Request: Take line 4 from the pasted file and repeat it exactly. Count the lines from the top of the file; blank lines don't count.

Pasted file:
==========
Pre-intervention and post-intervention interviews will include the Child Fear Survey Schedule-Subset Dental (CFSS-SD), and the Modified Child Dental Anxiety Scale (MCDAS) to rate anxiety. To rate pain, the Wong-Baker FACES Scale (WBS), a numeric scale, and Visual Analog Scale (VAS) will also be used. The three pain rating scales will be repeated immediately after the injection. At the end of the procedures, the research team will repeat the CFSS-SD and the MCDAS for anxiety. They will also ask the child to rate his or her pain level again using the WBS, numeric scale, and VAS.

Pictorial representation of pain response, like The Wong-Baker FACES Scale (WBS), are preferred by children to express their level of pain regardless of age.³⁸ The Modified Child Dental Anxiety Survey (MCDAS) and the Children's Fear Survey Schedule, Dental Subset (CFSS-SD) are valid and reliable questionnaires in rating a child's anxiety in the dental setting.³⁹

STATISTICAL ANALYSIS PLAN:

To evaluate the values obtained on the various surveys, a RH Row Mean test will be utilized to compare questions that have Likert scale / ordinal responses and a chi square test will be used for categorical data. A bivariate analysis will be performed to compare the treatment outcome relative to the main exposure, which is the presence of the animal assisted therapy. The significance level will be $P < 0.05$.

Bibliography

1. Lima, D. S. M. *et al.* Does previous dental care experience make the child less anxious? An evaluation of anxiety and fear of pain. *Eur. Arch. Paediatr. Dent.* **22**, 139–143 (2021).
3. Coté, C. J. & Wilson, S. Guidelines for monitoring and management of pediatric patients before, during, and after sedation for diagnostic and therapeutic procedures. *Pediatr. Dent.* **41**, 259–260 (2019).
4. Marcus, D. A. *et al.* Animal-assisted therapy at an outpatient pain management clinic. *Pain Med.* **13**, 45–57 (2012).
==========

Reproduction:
To evaluate the values obtained on the various surveys, a RH Row Mean test will be utilized to compare questions that have Likert scale / ordinal responses and a chi square test will be used for categorical data. A bivariate analysis will be performed to compare the treatment outcome relative to the main exposure, which is the presence of the animal assisted therapy. The significance level will be $P < 0.05$.